5 Ways Lease Liabilities Impact Your Balance Sheet

 March 13, 2024

By  Guy Gray

If you want a successful commercial real estate career, there’s one thing you can’t do, and that’s to not evolve. CRE pros should be striving for continuous improvement in their professional development, business practices and use of technology.

Now that ASC 842 has been in effect for some time, it’s more important than ever to have your lease accounting standards under control. Part of that is being mindful of how liabilities affect your balance sheet. Here are five ways lease liabilities impact your balance sheet.

1. Transparency

ASC 842 took transparency in lease accounting to another level by requiring lessees to recognize lease liabilities on their balance sheets. In the past, operating leases were kept off the balance sheet, but this led to obscured financial obligations. But if you’re recording your lease liabilities properly on your balance sheet, it prominently displays them so stakeholders can gain a clearer understanding of your company’s commitments. 

2. Financial Ratios

Whether it’s leverage or debt-to-equity, lease liabilities directly impact your financial ratios—because it adds to the total amount of liabilities. Since lenders and investors use these ratios to assess risk and make decisions, an accurate representation of lease liabilities is crucial if you want to maintain credibility and secure financing in the future.

3. Debt Covenants

When you record your lease liabilities properly, it can trigger violations with debt covenants or even require a renegotiation of terms. This is why it’s so important to record liabilities accurately from the start. Exceeding thresholds set in loan agreements is not ideal, but proactive lease liability management can help you avoid breaching contracts and keep your relationship with creditors a positive one.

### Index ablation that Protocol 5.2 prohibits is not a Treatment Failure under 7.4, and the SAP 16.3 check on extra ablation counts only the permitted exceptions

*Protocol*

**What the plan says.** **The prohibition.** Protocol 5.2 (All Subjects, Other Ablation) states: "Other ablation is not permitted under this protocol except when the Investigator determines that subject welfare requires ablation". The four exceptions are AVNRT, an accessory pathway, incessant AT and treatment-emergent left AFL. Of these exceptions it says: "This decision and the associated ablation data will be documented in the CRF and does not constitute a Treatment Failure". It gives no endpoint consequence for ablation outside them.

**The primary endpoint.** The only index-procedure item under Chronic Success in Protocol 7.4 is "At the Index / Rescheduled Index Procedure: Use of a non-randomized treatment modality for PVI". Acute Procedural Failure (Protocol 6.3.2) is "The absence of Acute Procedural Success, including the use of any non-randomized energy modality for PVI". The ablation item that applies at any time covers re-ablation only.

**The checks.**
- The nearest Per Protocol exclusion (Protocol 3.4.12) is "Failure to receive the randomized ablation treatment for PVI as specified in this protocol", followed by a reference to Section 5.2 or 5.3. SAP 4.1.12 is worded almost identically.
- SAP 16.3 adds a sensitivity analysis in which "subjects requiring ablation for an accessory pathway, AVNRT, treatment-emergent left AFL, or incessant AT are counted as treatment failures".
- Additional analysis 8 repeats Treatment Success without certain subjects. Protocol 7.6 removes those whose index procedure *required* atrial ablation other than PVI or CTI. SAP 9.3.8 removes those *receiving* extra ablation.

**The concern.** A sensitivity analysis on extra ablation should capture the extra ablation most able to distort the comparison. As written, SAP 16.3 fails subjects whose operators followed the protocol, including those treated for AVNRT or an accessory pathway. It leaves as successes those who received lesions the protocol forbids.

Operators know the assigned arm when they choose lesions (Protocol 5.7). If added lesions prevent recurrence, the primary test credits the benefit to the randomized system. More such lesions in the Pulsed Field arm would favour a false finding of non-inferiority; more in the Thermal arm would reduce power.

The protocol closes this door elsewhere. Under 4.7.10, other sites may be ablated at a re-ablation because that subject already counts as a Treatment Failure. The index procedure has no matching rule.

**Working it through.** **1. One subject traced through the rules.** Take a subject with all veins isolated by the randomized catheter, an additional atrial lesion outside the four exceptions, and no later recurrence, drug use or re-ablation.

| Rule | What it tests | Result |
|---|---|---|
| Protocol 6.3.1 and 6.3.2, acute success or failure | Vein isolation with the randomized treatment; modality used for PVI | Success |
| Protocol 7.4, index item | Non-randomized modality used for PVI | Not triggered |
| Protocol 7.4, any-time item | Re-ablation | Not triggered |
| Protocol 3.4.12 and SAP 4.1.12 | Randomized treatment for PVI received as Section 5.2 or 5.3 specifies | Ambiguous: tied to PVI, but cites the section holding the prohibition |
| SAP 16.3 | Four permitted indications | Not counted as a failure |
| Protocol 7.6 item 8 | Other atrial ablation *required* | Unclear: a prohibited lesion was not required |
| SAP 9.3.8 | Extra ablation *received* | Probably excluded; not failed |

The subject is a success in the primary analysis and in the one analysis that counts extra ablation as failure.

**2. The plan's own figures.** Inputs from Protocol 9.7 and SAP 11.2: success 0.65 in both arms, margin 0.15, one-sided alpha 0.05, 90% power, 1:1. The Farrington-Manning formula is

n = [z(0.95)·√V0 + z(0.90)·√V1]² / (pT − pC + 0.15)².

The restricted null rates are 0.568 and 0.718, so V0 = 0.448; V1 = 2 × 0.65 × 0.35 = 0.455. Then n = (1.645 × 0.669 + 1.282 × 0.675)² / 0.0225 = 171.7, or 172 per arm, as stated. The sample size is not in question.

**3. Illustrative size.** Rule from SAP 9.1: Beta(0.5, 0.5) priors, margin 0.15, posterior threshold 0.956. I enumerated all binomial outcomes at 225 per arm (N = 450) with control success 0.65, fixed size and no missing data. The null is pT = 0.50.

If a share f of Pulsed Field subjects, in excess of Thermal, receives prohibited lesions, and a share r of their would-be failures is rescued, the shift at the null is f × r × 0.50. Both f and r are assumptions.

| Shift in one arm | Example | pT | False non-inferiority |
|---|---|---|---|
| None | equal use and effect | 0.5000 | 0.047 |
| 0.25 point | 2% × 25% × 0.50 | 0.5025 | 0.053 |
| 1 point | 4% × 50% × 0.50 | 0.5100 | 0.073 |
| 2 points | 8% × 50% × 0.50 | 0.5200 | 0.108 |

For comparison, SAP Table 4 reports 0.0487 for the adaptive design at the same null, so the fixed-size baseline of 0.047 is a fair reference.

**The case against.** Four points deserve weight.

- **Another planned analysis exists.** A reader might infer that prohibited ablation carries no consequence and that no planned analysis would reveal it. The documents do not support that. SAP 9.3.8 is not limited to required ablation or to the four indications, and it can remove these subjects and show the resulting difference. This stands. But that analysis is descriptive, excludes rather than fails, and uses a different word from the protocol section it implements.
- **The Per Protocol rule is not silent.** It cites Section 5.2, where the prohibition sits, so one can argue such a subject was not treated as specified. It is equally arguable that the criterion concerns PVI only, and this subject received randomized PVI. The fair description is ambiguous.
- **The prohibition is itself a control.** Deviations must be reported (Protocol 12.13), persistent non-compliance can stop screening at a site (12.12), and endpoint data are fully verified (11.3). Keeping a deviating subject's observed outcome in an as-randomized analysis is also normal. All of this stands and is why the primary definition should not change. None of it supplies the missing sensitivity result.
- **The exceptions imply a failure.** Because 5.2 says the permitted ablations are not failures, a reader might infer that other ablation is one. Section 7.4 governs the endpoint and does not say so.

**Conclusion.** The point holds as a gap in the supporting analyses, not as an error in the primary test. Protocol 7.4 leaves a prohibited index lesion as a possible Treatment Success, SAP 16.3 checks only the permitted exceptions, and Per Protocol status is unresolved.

4. Valuations

Lease liabilities also have an impact on your company’s value (and its assets). Investors take lease obligations into account and it helps with determining assets’ fair market value. Not reflecting lease liabilities in your balance sheet can lead to misinterpretations and even an undervaluation of the business.

5. Decision Making

Finally, proper balance sheet accounting improves your strategy. The more accurate and transparent your balance sheet is, the more informed your strategic decision making will be. Whether you’re evaluating leases, negotiating terms or assessing financial implications of scaling your portfolio, understanding lease liability practices better will only help you.

If you’re ready to see how Quarem can help you manage and record your lease liabilities better (in compliance with ASC 842 and other lease accounting standards), request a demo today!

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About the author 

Guy Gray

Guy Gray serves as Chief Operating Officer overseeing our technology and client services teams. He is responsible for guiding Quarem application development, networking and security, as well as new client implementations.

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